Yet, David Bowie’s version of Wild Is The Wind might be better. And, David the prolific songwriter, didn’t even pen the tune. It was the title song, written by Dimitri Tiomkin and Ned Washington, of a 1957 movie, Dimitri handling the notes and Ned the words. Wild Is The Wind fit like a glove among Bowie’s compositions on Station To Station, his soaring, riveting album from 1976. Wild Is The Wind is a mysterious ride. Guitars calmly anchor the production with repeating and chiming lines as Bowie’s vocals take flight. His singing is dramatic, touched with eeriness and loaded with falsetto leaps. I sat back on the couch last month and let the sounds wash over me. Wild Is The Wind is the best (click here to listen).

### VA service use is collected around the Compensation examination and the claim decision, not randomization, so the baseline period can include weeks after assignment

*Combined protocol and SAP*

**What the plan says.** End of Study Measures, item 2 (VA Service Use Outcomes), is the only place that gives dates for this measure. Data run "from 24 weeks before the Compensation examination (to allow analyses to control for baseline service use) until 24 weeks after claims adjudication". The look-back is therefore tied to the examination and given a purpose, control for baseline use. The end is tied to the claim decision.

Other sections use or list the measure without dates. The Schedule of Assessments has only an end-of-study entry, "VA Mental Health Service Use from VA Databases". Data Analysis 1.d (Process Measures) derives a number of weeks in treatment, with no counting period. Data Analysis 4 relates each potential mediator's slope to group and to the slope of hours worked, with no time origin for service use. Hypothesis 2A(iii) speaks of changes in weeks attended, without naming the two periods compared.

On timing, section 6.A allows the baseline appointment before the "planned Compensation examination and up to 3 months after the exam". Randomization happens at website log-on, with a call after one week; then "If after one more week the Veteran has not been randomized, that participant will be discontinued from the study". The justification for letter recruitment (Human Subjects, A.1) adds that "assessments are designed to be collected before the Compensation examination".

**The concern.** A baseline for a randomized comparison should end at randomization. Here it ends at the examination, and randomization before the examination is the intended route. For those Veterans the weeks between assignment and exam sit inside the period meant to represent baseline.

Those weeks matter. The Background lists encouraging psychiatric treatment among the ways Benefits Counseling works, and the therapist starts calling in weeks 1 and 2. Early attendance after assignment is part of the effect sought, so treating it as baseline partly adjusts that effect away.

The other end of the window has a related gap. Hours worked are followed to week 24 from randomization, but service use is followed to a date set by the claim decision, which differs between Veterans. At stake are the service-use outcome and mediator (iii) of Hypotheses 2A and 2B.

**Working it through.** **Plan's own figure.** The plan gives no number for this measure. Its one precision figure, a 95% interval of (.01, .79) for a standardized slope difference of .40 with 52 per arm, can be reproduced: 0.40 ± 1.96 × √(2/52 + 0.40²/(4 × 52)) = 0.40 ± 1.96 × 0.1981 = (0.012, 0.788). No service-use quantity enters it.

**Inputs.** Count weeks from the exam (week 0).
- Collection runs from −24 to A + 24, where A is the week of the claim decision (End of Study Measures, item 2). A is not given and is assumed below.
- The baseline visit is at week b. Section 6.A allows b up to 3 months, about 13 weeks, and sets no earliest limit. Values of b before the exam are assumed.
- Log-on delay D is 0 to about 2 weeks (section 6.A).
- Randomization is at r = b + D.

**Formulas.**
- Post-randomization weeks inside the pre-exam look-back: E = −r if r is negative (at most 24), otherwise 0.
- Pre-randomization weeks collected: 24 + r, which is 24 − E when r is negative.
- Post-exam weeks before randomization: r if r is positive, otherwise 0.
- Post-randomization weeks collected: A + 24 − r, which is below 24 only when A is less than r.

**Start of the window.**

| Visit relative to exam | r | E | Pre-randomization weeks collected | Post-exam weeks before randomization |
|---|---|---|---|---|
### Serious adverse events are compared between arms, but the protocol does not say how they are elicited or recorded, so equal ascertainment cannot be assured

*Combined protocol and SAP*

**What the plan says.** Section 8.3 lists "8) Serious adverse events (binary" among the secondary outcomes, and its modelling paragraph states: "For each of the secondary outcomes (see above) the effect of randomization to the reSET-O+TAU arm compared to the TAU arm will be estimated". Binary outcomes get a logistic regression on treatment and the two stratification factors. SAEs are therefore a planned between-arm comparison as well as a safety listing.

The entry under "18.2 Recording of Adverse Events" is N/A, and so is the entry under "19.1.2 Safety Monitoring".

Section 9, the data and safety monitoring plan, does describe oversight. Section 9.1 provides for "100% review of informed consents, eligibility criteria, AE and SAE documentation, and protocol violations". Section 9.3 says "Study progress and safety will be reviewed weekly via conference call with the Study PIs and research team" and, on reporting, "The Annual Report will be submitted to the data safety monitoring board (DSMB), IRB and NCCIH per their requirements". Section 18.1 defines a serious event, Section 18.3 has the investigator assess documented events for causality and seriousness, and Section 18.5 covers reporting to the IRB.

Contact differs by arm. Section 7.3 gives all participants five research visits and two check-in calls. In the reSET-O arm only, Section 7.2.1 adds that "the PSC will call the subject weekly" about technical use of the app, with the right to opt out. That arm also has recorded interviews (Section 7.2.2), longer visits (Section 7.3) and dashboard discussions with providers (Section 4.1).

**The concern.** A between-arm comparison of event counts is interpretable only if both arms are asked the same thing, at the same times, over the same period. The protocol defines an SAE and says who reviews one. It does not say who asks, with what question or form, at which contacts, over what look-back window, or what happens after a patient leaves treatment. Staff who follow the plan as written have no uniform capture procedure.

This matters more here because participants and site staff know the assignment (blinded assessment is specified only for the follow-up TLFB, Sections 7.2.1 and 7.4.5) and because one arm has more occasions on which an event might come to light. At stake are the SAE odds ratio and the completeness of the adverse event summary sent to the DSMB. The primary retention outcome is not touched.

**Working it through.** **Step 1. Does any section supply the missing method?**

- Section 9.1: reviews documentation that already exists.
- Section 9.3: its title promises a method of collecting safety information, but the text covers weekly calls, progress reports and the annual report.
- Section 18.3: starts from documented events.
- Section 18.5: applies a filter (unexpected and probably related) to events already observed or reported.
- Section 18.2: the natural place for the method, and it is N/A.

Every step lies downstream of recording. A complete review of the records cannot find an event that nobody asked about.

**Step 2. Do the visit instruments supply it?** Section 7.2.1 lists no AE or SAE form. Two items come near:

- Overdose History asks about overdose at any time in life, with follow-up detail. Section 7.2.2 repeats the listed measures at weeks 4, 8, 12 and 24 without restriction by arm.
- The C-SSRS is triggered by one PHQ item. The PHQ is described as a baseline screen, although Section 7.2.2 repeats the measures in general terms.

Yet, to me El Condor Pasa (If I Could) is better. Maybe because of its simplicity, its sweet melody that relaxes my knotted guts. And because of Simon’s and Garfunkel’s unaffectedly angelic vocals. And the flutes. No question, it’s the flutes that get to me more than anything.

El Condor Pasa was composed in 1913 by Daniel Alomia Robles, a Peruvian. Robles, the story goes, based his music on traditional Andean folk songs that date back who-knows-how-many-centuries, probably to the time of the Incas. And speaking of Incas, Simon apparently first heard the tune performed by the band Los Incas, with whom he toured a bit during his pre-Garfunkel days. He fell in love with the song. Some years later, Los Incas backed up S & G for the recording of El Condor during the sessions that resulted in a famous album, Bridge Over Troubled Water. Simon added lyrics to Robles’ composition. The album came out in 1970 with El Condor as its second track.